Also on the beach were numerous Turnstones and a solitary Purple Sandpiper that seemed to be playing 'chicken' with the breaking waves as they broke on the shore.
I'm sure that I could see the Purple Sandpiper checking for the next wave as it ran down the banked up seaweed looking for food.
At one end of the beach by the car turning area, there are some flattish rocks that only get covered by salt water during storms. After rain, hollows in the rocks fill with rain water and the waders then make regular visits to bath in the fresh water. I'd noticed this last year but didn't try to get any shots. Today, I thought I'd just sit nearby and watch the reaction of the birds as often they're not bothered when they are feeding if I'm quite close. I sat and watched and a number of them came along the strand line and even though I was fairly close, they made their way up to the 'bathing area' and washed. It wasn't the usual pools, but I now know if I use the bag hide I'll get the shots I want.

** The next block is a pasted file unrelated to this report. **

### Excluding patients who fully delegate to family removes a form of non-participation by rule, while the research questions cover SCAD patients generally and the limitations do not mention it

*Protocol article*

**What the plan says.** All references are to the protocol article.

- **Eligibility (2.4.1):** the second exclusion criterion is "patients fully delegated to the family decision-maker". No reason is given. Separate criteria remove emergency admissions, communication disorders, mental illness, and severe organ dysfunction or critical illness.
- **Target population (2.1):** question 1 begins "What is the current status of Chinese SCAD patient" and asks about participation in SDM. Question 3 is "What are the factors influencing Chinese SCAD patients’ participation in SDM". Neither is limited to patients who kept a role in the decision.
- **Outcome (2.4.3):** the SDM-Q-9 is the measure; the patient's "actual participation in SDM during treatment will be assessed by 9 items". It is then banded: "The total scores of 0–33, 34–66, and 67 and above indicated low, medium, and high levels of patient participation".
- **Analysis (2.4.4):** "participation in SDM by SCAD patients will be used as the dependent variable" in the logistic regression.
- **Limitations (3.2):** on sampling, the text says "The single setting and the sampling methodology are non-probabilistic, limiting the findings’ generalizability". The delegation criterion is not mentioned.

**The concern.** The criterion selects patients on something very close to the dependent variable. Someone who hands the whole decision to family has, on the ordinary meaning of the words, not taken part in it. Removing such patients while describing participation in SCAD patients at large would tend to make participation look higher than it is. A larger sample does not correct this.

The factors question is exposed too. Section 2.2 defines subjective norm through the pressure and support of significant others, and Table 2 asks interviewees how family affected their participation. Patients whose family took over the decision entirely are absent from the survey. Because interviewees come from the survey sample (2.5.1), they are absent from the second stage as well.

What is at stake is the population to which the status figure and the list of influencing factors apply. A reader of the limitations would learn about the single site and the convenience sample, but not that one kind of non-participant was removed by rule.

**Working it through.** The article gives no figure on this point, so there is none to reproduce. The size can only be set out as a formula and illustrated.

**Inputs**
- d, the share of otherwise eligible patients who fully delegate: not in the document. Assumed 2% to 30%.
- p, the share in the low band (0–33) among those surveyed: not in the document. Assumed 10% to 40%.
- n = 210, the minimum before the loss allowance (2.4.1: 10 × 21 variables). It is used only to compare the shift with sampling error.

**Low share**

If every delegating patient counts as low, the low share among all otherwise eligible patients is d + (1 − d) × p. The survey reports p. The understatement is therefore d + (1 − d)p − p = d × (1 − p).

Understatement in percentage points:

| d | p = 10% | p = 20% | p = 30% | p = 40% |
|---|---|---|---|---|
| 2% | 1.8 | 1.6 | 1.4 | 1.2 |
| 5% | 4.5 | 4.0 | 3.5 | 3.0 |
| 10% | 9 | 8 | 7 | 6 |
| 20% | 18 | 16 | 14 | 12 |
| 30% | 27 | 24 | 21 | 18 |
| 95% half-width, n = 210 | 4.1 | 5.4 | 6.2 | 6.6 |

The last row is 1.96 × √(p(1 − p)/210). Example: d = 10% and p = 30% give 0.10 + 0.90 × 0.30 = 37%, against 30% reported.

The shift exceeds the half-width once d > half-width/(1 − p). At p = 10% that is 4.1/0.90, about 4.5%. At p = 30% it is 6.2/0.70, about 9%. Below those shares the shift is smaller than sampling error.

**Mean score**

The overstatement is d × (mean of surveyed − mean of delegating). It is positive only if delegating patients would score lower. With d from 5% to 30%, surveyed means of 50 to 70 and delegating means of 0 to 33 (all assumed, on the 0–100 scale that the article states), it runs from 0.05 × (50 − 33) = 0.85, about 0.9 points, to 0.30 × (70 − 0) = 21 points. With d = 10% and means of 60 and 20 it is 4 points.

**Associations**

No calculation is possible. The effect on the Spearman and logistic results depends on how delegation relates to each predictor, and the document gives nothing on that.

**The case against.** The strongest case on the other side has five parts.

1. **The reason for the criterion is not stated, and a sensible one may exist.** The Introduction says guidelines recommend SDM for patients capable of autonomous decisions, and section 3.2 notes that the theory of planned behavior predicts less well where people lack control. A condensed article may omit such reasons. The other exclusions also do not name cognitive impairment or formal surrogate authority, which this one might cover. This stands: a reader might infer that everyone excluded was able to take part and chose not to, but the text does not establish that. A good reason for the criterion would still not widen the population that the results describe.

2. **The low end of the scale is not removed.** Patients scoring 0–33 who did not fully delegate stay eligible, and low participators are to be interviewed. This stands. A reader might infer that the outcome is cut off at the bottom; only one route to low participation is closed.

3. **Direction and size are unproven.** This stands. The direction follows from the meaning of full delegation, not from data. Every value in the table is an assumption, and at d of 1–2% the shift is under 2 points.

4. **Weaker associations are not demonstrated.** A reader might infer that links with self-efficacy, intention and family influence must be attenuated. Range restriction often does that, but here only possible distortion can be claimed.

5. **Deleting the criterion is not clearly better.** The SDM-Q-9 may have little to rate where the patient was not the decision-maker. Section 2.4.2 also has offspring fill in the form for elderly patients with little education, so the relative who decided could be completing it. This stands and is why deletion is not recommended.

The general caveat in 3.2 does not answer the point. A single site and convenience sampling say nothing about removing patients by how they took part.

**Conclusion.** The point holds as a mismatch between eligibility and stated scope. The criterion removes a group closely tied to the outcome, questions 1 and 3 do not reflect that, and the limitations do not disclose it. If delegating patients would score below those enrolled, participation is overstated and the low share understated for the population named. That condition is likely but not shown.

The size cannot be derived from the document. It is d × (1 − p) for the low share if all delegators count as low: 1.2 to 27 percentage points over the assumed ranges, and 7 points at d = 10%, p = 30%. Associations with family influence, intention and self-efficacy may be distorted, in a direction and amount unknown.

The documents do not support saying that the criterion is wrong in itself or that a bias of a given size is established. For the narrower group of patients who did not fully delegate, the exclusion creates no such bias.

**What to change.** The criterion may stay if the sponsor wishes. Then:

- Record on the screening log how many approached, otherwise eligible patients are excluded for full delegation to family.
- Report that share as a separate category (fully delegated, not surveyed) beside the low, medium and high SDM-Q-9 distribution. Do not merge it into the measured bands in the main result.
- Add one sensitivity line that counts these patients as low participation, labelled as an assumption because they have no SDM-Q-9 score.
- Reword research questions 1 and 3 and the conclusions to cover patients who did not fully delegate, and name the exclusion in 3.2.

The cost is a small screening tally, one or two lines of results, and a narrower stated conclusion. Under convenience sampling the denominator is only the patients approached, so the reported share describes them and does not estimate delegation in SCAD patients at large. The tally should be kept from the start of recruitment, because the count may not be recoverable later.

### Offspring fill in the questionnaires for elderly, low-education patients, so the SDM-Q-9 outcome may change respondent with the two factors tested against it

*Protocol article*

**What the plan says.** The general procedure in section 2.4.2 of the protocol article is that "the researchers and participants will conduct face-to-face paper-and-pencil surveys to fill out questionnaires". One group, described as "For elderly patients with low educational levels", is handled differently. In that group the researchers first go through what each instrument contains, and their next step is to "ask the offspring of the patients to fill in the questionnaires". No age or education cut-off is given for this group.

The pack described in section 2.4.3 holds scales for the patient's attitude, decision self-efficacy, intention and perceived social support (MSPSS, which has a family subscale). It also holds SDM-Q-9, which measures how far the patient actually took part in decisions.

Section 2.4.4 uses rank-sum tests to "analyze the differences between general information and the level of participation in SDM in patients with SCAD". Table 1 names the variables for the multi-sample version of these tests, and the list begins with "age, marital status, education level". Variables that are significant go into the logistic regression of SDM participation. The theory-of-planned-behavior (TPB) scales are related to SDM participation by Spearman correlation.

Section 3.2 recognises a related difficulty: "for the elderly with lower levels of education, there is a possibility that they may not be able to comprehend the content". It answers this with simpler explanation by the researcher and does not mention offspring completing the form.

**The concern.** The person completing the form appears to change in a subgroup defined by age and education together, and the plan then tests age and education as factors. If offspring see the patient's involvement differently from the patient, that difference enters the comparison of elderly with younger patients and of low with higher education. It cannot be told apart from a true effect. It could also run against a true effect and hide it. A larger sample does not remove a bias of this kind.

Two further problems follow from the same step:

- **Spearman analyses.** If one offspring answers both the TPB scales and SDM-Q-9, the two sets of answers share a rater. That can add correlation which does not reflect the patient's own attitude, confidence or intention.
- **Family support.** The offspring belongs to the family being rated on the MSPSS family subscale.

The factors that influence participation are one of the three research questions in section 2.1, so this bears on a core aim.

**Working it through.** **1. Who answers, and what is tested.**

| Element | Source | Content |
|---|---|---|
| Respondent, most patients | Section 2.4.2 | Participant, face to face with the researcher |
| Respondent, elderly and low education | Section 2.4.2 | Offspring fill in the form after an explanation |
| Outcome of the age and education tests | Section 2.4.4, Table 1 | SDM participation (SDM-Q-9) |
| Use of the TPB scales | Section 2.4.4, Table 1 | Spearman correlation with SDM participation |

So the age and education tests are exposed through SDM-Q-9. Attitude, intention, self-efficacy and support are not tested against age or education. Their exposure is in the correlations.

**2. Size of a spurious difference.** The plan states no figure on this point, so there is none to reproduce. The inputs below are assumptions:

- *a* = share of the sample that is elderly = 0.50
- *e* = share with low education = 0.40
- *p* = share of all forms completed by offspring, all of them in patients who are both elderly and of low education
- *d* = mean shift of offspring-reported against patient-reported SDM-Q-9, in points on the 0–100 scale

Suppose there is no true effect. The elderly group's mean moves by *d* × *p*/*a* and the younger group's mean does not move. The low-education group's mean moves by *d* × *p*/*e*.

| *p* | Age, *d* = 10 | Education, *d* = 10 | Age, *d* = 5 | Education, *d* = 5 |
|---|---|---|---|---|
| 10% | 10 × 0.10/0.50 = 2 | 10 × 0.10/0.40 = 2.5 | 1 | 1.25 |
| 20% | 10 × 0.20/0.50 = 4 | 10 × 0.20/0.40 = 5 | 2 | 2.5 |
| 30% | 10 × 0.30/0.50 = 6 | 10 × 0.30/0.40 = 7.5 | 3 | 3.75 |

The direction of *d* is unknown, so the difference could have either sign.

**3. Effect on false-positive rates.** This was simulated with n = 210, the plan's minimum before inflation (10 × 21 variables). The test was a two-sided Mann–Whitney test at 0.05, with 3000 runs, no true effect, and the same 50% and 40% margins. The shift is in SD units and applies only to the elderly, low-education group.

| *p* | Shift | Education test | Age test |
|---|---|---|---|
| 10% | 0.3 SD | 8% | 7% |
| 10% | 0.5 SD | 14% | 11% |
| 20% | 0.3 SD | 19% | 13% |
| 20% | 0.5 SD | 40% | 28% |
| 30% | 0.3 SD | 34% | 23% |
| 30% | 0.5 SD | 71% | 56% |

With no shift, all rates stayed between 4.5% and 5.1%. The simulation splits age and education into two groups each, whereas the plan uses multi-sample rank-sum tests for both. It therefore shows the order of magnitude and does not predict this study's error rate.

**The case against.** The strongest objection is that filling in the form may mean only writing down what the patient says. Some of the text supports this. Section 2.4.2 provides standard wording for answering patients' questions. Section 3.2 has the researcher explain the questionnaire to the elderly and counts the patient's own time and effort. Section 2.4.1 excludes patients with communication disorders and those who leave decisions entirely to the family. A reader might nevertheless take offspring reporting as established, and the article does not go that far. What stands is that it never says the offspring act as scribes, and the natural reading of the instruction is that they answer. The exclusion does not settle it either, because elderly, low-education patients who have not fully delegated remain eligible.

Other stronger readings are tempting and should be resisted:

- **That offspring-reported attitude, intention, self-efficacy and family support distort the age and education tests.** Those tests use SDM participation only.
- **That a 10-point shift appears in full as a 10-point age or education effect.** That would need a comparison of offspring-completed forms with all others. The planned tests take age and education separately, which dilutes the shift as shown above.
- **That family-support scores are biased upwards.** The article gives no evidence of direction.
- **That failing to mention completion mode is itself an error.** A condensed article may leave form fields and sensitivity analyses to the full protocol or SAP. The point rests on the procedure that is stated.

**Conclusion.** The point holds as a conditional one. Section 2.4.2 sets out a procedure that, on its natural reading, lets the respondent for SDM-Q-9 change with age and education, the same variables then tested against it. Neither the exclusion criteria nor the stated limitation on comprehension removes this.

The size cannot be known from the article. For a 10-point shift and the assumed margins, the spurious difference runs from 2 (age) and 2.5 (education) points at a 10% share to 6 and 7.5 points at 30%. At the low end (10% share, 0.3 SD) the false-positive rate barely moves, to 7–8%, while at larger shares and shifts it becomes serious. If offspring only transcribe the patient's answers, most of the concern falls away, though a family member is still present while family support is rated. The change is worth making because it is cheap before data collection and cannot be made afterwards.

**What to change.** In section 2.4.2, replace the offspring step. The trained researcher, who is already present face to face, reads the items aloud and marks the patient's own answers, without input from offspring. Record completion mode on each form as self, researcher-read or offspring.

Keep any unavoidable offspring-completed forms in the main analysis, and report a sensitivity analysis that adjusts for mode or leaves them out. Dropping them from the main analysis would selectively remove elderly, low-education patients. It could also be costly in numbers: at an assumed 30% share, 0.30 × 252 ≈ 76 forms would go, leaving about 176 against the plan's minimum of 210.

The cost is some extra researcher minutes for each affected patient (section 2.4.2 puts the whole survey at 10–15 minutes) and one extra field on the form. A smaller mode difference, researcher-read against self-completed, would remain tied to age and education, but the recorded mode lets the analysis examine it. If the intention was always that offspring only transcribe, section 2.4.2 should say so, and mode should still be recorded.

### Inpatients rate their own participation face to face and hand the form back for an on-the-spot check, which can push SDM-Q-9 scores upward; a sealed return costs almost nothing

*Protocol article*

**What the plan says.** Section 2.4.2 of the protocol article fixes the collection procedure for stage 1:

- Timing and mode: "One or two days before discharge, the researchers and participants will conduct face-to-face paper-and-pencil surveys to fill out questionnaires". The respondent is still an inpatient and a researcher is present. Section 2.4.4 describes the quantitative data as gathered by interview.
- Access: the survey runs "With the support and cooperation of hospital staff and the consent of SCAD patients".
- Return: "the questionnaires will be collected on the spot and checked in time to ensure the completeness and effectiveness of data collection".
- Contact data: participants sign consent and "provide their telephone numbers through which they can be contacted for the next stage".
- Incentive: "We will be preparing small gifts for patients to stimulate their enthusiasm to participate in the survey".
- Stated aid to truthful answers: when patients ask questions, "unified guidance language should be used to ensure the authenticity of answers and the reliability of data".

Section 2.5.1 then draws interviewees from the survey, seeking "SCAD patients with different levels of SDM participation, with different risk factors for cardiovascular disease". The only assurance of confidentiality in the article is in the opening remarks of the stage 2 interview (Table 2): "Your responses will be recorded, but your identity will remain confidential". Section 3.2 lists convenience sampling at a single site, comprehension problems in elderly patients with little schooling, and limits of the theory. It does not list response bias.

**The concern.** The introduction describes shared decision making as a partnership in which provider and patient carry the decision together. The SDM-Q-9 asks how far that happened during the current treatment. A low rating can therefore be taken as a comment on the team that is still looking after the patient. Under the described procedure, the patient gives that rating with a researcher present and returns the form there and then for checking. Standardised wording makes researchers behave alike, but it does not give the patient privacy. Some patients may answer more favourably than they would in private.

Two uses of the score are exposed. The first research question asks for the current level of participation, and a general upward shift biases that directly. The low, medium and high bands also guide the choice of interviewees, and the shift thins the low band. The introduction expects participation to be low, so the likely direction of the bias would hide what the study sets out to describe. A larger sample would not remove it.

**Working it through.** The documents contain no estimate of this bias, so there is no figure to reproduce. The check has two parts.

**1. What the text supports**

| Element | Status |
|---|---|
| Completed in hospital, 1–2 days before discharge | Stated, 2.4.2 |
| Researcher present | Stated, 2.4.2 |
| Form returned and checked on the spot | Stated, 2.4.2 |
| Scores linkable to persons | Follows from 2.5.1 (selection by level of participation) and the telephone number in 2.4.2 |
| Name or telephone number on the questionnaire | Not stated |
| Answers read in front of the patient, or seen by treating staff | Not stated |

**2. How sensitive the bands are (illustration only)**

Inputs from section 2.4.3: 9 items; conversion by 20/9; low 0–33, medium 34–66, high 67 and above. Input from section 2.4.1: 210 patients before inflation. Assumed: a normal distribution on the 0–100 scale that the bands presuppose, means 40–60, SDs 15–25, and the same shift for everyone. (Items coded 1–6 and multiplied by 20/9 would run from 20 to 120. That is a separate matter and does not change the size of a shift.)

Heading back along the road for the ferry, just before the junction at the main road, something caught my eye in a small pool on the roadside. Stopping the car, my first thought was that it was maybe a Redshank (the most likely candidate at this time of year) but I was totally surprised to find it was a Merlin paddling in the shallow water. After grabbing a few shots, the bird took off and I thought that was that. However, it only flew a few yards and to my surprise it landed in the next - slightly larger- pool.
The lighting wasn't brilliant as it was back-lit, but, for a probable once in a life time experience, I just had to do the best I could. I was then treated to almost 15 minutes as it bathed and then drying itself off before flying off again.